4
| Fashion |

Throw a Private Party and Play Dress Up at the Cat Club

The Cat Club's 36-foot runway is made from antique railroad car flooring.EXPAND
The Cat Club's 36-foot runway is made from antique railroad car flooring.
Jeff Fierberg
^
Keep Westword Free
I Support
  • Local
  • Community
  • Journalism
  • logo

Support the independent voice of Denver and help keep the future of Westword free.

In a glamorous room at the Dairy Block, there's a place for women to play with their own definitions of self by dressing up. The Cat Club invites women to immerse themselves in imagination. Inside the doors, they are no longer contained by any role or responsibility. Rather than the many metaphorical hats they wear, they can choose, instead, to wear a tiara or a Stetson. They can be any version of themselves: They can be anyone at all.

The Cat Club, at 1855 Blake Street, is a private event space for a girls' night out. It includes a 36-foot runway and a dress-up closet filled with dazzling items of clothing. The club is an expansion of Blue Ruby Boutique, run by longtime Denver retailer Julie Watson. She says she was inspired to create the space after seeing so many customers want to model the clothes in her store for their friends and companions. The Cat Club is a space where women are meant to feel empowered and embrace their beauty.

The runway dominates the event space with understated elegance. It’s made from railroad-car flooring and stretches between plush, jewel-toned couches. The mauve walls are filled with ornamental gold clocks, mirrors and framed paintings. They’re all antiques, hand-curated by Watson from Eron Johnson Antiques, 377 South Lipan Street. She evokes nostalgia through her selection of vintage items while giving women the opportunity to revisit their youth with an evening of dress up.

Women can rent the space for private groups of ten for $100 an hour. Additional guests pay $10 per person, and the space currently allows for 25 individuals at a time per COVID-19 safety-guidelines.

From there, customers choose their own adventure. They can hire stylists to fashion their hair and makeup ($200), photographers to capture their images ($300), DJs to enhance the mood ($250) and chilled champagne with pricing upon request.

The Cat Club's dress-up closet is meant to inspire and empower.EXPAND
The Cat Club's dress-up closet is meant to inspire and empower.
Claire Duncombe

The real treat, Watson says, is the dress-up closet (accessible for $200), whose items have been selected to suit many sizes and styles. There are designer clothes, angel wings, tutus, beaded gowns, leather-fringed jackets and a flock of high heels.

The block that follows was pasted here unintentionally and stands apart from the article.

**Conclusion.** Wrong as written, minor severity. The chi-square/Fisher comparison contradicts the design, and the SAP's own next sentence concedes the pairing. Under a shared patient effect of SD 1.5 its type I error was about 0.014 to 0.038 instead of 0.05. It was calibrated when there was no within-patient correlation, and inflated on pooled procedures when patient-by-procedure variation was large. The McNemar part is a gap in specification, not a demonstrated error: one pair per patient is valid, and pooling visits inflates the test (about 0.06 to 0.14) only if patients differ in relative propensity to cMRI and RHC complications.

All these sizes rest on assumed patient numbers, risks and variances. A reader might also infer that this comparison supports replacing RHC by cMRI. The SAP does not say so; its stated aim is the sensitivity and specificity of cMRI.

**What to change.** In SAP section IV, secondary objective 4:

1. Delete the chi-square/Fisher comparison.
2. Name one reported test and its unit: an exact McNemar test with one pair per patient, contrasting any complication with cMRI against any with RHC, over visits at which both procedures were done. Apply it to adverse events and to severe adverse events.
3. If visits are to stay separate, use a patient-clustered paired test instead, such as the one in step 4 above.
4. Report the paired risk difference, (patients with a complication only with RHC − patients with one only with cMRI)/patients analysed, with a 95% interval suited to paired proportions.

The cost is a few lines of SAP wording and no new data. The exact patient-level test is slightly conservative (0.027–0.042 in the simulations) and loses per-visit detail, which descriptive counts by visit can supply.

She says she learned as a teenager how powerful and important it can be to transform a day and one’s perspective through an outfit. “You don’t have to be just one version of yourself,” she explains. Clothing allows creativity, and the Cat Club turns it up a notch. “You can be as fun and as silly as you want. It’s a judgment-free zone,” she adds.

Replacing judgment with self-expression is an important lesson to internalize, Watson explains. It’s a tonic to life’s trials and tribulations. On Monday, she showcased the Cat Club on International Women’s Day to reiterate that message. She juxtaposed the lighthearted nature of the room with the strength many women find to push through hardship to support themselves and their families. “Strong women are what made me want to be in business, what made me love clothes and fashion,” she continues.

To Watson, the line between beauty and humor, seriousness and drive, hardship and happiness is more gracefully entwined than some may imagine. “I think the best way to uplift somebody is by making them feel special, by making them smile, by making them understand how really, truly beautiful they are on the inside,” she says.

“I know this seems frivolous and silly, but it’s not," Watson adds. "It’s fun, and it makes people laugh, and it makes people happy, and all of those things are healthy and good for us.”

Bookings can be made on the Cat Club’s website.

Keep Westword Free... Since we started Westword, it has been defined as the free, independent voice of Denver, and we would like to keep it that way. Offering our readers free access to incisive coverage of local news, food and culture. Producing stories on everything from political scandals to the hottest new bands, with gutsy reporting, stylish writing, and staffers who've won everything from the Society of Professional Journalists' Sigma Delta Chi feature-writing award to the Casey Medal for Meritorious Journalism. But with local journalism's existence under siege and advertising revenue setbacks having a larger impact, it is important now more than ever for us to rally support behind funding our local journalism. You can help by participating in our "I Support" membership program, allowing us to keep covering Denver with no paywalls.

We use cookies to collect and analyze information on site performance and usage, and to enhance and customize content and advertisements. By clicking 'X' or continuing to use the site, you agree to allow cookies to be placed. To find out more, visit our cookies policy and our privacy policy.